Jamie Maguire

Software Architect / Developer / Microsoft MVP (AI)

Ads API, AdTech, Analytics and Big Data, ASP.NET Core, Bot Framework, C#, MVP, Twitter

Visualising Twitter Labs Filtered Stream Data with the Social Opinion Web App

In my last post, I shared how the Social Opinion API can be used to extra real-time data from the Twitter Labs Filtered Stream firehose.

With less than 5 lines of code, you can process over 1,200 Tweets every 5 minutes and surface a whole range of actionable insights.

In this blog post, I follow on from the last and share some screenshots of dashboards and visualisations I’ve built using ASP.NET Core that let you:

  • Create Rules (to extract Tweets with powerful querying operators)
  • View existing Rules you have created
  • See at-a-glance, an overview of all key metrics
  • Drill down into the detail of the data being processed by the Social Opinion API

Let’s look at these screens now.

Creating a new Rule

This screen lets you create up to 10 Rules. You give your Rule a tag (description) and input a Rule value (the data to find):

Viewing Existing Rules

You can view all your previously create Rules in this screen. Clicking the Details link takes you to a Dashboard that contains data specific to that Rule.

Settings

This screen lets you amend the various settings that are used by the Social Opinion API service. It also contains some diagnostics and error logging information. You can also enable or disable the service here:

Dashboard

The main dashboard screen consists of several sections contain various pieces of information related to data your Rules process.

Overview

The Overview section contains some basic information.  Here you get a quick view of:

  • The number of Rules you have setup
  • The number of Tweets that have been processed by all Rules
  • The user id of the person that sent the most Tweets (and the number of Tweets)
  • Tweets that received the Most Likes, Comments and Retweets

Future updates will detail the metrics for each Rule.

Highlights

This collection of tiles gives you a quick insight into the main data-points being collected by the Social Opinion API.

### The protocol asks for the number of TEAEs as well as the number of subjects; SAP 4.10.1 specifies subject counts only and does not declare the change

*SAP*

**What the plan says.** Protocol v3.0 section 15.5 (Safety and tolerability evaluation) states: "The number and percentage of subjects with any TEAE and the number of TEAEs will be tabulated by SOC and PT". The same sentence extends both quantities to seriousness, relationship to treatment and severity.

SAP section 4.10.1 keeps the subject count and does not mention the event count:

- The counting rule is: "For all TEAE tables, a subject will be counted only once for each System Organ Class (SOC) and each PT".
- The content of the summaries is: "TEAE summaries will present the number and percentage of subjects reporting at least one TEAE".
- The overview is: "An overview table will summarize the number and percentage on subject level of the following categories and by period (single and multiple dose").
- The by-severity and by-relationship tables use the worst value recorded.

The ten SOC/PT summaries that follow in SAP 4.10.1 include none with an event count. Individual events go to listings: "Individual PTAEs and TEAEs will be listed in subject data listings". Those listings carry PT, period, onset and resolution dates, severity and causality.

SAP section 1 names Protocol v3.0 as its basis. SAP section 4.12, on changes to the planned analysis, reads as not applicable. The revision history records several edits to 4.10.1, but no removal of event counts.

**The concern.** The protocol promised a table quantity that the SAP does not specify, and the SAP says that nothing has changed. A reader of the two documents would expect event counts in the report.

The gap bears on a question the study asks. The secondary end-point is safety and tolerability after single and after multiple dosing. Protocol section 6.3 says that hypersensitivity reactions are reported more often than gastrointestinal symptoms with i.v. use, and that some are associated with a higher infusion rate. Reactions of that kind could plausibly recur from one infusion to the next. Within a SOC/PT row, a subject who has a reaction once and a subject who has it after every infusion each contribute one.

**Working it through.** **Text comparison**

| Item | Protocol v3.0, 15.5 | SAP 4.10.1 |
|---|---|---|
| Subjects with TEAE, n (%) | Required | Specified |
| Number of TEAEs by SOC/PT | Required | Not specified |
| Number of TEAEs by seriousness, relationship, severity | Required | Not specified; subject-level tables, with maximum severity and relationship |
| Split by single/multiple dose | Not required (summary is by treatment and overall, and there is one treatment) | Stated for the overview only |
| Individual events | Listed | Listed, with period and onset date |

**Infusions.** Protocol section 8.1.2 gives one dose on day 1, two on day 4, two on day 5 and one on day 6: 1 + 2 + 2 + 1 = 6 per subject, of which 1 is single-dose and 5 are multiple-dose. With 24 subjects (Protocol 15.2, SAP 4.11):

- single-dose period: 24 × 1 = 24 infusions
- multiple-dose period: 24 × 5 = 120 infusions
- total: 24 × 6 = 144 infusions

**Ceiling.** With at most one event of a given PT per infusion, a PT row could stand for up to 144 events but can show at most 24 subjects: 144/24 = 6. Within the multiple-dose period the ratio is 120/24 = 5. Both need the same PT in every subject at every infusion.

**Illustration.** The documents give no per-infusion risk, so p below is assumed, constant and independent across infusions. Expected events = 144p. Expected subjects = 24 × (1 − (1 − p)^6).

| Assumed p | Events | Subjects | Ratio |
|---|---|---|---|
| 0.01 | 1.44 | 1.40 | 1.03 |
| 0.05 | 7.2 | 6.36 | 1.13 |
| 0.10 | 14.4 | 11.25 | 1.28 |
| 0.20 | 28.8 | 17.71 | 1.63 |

In the above you can see:

  • most discussed person, place, organisation and product
  • number of Tweets processed
  • number of Rules setup
  • number of Context Annotations identified
  • number of Entity Annotations identified
  • number of Domains identified
  • number of Entities identified

You can view further details by clicking on the View hyperlinks. At the time of writing about 60% of the details screens are built.

Highlights – Domains Identified

Clicking on the tile Domains Identified takes you to the following screen.  Here you can see all the main topics and “domains” being discussed in processed Tweets:

Future functionality will let you:

  • View Tweets by Domain
  • Export users and associated details per domain

The Social Opinion API already contains functionality that lets you push user account details to the Twitter Ads set of APIs.  Using this new functionality lets you hyper-target users per domain.

Highlights – Entities Identified

This screen lets you visualise the main entities or things being discussed in your processed Tweets. For example, here you can see people have been discussing the 2020 NFL Draft and 1984 by George Orwell:

Future functionality on this screen will let you view users and Tweets per Entity.  Functionality already exists to let you export users per Entity. This then lets you, for example, target users with ad/creative based on the entity being discussed.

Just-in-Time (JiT) advertising!

Top 10 Person, Places, Organisations and Products being Discussed

In the tables, you can see more details on the most popular Person, Place, Organisation, and Products being discussed:

Most Discussed Domains and Entities

These tables contain the most discussed Domains and Entities. You can see the most discussed domain is “ongoing news stories like Brexit.  This makes sense as the rule I have set-up is set to track “#COVID19”.

There are some errors in the Entities section, and I’ll feed this back to the Twitter DevRel Team to see what’s going on with those Entities.

Summary

That brings this post to an end.

With the Social Opinion API and dashboards, you can build audiences on-demand, identify what’s being discussed, where it’s being discussed and more.  With the help of Just-in-Time Audiences, you can target the right person at the right time with the right message.

I’ll be using Social Opinion JiT Audience’s to raise awareness of the Instagram Graph API developer eBook I wrote a few months ago.

I’ll create a series of Rules that extract and process Tweets related to developer topics.  I’ll then use the internal Social Opinion API to push the identified user id’s to the Twitter Ads API servers and allocate an ad-spend budget.

This free 50+ page eBook shows developers how to connect to the Instagram Graph API with C#, then using Microsoft AI to surface additional insights using text analytics and computer vision.

The next steps for the Social Opinion Web App are to complete the remaining dashboards. Other ideas I have are around creating a Bot Framework Skill that lets you interact with the data being processed and Stripe integration.

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